Olem looks back at first year as Town of Herndon mayor

When Herndon mayor-elect Sheila Olem was sworn in last December, the traditional ceremony was much different than usual: It took place as a private affair with attendee limits due to COVID-19.

“We all got individually sworn in,” she said Monday, reflecting on her time in office. “It’s been a year.”

Olem previously listed COVID-19 as her top priority for her term, which lasts for two years. Since starting her new role, the town has scaled back from the staggering of schedules for public works crews, which began in 2020, to mitigate and help control the spread of the virus.

With vaccines now readily available and Olem fully vaccinated with a booster, all Pfizer-BioNTech shots for COVID-19, some pre-pandemic routines are returning. In June, meetings went back to in person. And in August 2020, the Herndon Community Center reopened.

Much has changed, but the pandemic’s effects still linger in this town of nearly 25,000 people. The Town Council is back to meeting in person, but face-mask-required signs still cover government buildings.

About 75% of the town’s costs are personnel, and town leaders, including the mayor, have sought to help keep their morale up, Olem said. The vacancy rate for the town’s 200-plus positions is 10% or higher, she said, noting that she and town Manager Bill Ashton will deliver meals to town departments to thank them for their service, although a holiday celebration with awards will have to be done virtually.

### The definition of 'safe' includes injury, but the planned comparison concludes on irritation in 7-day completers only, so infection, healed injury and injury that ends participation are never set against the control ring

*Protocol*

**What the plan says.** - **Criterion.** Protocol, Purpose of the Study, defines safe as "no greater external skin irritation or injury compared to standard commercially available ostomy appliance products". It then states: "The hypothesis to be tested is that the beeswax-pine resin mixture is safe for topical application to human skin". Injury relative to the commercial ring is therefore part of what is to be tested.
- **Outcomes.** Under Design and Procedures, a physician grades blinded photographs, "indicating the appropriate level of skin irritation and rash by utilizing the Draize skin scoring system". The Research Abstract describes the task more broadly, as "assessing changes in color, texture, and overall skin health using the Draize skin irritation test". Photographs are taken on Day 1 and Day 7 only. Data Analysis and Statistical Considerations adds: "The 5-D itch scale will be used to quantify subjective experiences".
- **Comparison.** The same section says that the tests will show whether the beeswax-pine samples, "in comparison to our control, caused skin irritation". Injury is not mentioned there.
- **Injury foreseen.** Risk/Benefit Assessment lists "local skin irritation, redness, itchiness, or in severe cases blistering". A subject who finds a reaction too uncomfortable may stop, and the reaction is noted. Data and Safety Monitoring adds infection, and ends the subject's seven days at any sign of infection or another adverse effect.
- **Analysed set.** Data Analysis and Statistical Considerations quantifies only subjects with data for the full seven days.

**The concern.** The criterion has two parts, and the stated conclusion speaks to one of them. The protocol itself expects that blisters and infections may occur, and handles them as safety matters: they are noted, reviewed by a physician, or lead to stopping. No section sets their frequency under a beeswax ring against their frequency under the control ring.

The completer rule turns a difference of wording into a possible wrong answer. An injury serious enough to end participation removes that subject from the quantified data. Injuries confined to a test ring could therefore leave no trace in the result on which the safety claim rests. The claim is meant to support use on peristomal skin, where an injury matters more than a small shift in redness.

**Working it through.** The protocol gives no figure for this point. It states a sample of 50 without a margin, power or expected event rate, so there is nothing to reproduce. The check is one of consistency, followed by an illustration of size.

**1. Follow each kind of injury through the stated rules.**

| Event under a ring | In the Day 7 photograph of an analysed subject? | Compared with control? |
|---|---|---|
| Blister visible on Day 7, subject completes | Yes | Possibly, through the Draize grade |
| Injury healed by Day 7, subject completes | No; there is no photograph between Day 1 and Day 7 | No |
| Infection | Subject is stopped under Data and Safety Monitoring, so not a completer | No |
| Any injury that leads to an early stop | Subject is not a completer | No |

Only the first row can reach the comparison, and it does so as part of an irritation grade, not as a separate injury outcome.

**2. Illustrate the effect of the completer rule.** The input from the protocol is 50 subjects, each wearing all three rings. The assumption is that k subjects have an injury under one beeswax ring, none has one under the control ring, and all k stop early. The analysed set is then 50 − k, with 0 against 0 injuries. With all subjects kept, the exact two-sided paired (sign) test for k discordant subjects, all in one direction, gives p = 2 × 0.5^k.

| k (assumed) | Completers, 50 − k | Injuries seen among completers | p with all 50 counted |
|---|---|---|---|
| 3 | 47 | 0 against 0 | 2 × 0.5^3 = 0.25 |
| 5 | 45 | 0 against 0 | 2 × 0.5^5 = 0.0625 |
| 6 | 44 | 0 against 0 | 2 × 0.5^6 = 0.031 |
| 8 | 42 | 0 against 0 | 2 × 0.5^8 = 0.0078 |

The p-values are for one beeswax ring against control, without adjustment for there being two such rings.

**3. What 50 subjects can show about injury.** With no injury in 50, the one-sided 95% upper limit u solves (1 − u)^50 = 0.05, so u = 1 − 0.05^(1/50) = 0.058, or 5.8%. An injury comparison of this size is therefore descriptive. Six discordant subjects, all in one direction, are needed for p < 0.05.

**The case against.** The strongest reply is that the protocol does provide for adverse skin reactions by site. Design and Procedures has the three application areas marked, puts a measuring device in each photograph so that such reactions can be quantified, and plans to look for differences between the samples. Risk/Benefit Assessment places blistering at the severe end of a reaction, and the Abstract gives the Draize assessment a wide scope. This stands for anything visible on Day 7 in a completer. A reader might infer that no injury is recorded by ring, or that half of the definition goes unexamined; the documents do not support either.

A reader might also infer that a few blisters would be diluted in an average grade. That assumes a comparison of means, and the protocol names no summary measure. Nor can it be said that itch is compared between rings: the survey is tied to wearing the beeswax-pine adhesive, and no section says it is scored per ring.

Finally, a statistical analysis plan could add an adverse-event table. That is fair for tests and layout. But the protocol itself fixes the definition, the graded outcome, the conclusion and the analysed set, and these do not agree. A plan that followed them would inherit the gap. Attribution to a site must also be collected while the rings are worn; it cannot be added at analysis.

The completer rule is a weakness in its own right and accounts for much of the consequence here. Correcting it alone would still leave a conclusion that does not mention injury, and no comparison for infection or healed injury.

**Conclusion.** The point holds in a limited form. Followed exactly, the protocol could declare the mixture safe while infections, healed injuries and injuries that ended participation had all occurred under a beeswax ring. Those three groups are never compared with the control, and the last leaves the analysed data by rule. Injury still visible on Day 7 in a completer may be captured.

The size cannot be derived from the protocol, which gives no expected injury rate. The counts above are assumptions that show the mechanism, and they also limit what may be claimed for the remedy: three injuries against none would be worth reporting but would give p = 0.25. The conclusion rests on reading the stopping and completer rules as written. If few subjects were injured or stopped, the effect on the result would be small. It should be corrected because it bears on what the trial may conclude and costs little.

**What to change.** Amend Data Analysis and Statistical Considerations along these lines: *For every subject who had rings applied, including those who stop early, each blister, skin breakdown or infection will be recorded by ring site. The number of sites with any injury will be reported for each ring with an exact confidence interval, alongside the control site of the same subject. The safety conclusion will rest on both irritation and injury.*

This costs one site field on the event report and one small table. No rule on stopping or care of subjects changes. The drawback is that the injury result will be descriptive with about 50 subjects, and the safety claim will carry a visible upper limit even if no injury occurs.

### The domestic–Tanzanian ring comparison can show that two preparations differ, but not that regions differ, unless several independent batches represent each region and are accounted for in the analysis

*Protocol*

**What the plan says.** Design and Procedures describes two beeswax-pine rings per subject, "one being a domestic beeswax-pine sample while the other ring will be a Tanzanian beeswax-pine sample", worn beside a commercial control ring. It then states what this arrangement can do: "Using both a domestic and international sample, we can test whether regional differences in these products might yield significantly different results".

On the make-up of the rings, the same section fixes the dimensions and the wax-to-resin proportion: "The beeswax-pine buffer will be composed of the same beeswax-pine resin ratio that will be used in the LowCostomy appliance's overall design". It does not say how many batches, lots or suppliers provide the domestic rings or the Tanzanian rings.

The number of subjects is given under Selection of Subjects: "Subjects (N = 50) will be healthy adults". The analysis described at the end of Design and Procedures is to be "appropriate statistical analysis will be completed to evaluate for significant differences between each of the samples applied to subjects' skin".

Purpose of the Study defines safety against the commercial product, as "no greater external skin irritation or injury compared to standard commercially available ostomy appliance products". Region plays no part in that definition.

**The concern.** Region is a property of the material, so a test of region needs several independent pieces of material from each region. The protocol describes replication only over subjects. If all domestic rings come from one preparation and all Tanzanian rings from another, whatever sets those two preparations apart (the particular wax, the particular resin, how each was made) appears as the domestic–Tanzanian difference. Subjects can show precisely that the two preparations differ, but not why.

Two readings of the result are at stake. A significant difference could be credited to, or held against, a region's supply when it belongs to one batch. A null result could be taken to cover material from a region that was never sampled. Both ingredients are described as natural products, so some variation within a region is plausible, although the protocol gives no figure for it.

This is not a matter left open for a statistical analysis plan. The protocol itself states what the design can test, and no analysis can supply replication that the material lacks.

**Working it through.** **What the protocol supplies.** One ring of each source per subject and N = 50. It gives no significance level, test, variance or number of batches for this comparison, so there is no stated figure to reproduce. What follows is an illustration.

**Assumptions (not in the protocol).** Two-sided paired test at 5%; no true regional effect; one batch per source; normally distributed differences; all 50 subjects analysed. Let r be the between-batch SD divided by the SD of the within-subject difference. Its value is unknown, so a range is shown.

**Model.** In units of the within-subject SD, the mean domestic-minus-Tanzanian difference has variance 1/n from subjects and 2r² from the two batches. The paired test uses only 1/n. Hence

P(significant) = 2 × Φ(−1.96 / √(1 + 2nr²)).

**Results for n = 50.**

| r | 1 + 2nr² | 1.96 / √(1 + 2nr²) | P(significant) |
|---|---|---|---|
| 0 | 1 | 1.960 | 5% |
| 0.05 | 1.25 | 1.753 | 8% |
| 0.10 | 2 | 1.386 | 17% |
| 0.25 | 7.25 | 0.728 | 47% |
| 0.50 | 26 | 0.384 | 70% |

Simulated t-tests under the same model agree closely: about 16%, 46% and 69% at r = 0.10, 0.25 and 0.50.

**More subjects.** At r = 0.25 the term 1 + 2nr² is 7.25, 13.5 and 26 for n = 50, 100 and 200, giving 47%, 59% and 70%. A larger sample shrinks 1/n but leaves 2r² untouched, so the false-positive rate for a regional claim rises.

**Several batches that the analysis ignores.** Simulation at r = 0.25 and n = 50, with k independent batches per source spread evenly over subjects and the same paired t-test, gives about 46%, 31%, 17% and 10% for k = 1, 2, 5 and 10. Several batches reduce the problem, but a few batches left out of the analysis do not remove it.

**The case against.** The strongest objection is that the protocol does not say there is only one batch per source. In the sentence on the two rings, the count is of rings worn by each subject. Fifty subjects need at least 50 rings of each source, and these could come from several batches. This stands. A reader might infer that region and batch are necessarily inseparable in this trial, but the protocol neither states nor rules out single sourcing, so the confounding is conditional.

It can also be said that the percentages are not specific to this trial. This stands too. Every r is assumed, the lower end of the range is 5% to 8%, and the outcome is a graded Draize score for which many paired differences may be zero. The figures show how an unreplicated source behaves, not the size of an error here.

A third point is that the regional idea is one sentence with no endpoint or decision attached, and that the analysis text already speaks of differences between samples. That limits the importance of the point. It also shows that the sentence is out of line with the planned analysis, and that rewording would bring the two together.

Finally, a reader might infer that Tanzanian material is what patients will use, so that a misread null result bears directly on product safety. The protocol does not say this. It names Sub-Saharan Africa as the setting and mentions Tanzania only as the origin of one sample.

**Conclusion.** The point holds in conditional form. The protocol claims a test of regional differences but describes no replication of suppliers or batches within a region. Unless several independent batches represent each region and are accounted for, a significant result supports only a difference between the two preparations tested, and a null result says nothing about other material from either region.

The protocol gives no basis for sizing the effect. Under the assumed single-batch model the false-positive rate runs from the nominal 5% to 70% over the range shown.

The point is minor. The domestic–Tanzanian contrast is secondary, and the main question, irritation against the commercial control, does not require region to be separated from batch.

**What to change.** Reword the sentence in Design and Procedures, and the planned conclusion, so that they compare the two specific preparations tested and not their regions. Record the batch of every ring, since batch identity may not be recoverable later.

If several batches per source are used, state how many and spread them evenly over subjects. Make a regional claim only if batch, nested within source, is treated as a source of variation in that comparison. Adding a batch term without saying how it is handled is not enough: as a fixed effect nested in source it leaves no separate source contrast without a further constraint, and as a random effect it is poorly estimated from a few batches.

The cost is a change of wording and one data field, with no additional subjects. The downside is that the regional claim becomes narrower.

The town is also getting $25.5 million in American Rescue Plan Act money, so staff are reviewing how the funding could help with one-time expenses that they’re allowed to be used for, such as infrastructure costs. Olem noted money could be used for a pool-cleaning system at the Herndon Community Center.

The pandemic’s uncertainty comes as the town is still waiting for the Herndon Metrorail Station to begin serving the yet-to-open Silver Line Phase II extension, which would include service to the Dulles airport.

Olem noted one of her accomplishments has been maintaining trash service in a time when staffing issues with private haulers has led to delays nearby and nationwide.

Mayor discusses development, parking and future

During Olem’s time as mayor, the town has begun moving forward with a proposal for three developers to pay $500,000 to help study an area for redevelopment. The review, within 1/4 to 1/2 miles of the Metro station, would cover an area mostly north of Herndon Parkway. A committee that will include a representative for each developer has not yet formed, but Olem said the town is in no way bound to the committee’s recommendations.

However, there is still no firm groundbreaking date on the delayed redevelopment of downtown Herndon by Comstock.

Meanwhile, the town considered in August whether rules should be changed to address off-street parking, which isn’t metered. Olem said other areas have done so and noted how commercial trucks can sit in areas in the town.

“We’ve got to bring this back,” she said. “If we don’t have anything on the books, there’s nothing we can do.”

The Town Council considered a proposal to allow $50 fines against drivers who park within 10 feet of driveways to help with safety due to traffic visibility and to help with access for trash pickup, but it decided during an Aug. 10 meeting that it would hold off on the matter. Council members asked for more information on neighborhoods affected and possible consequences.

For the remainder of her term, Olem, who has been on council since 2010, said she’s interested in maintaining Herndon’s sense of place and historical homes where possible.

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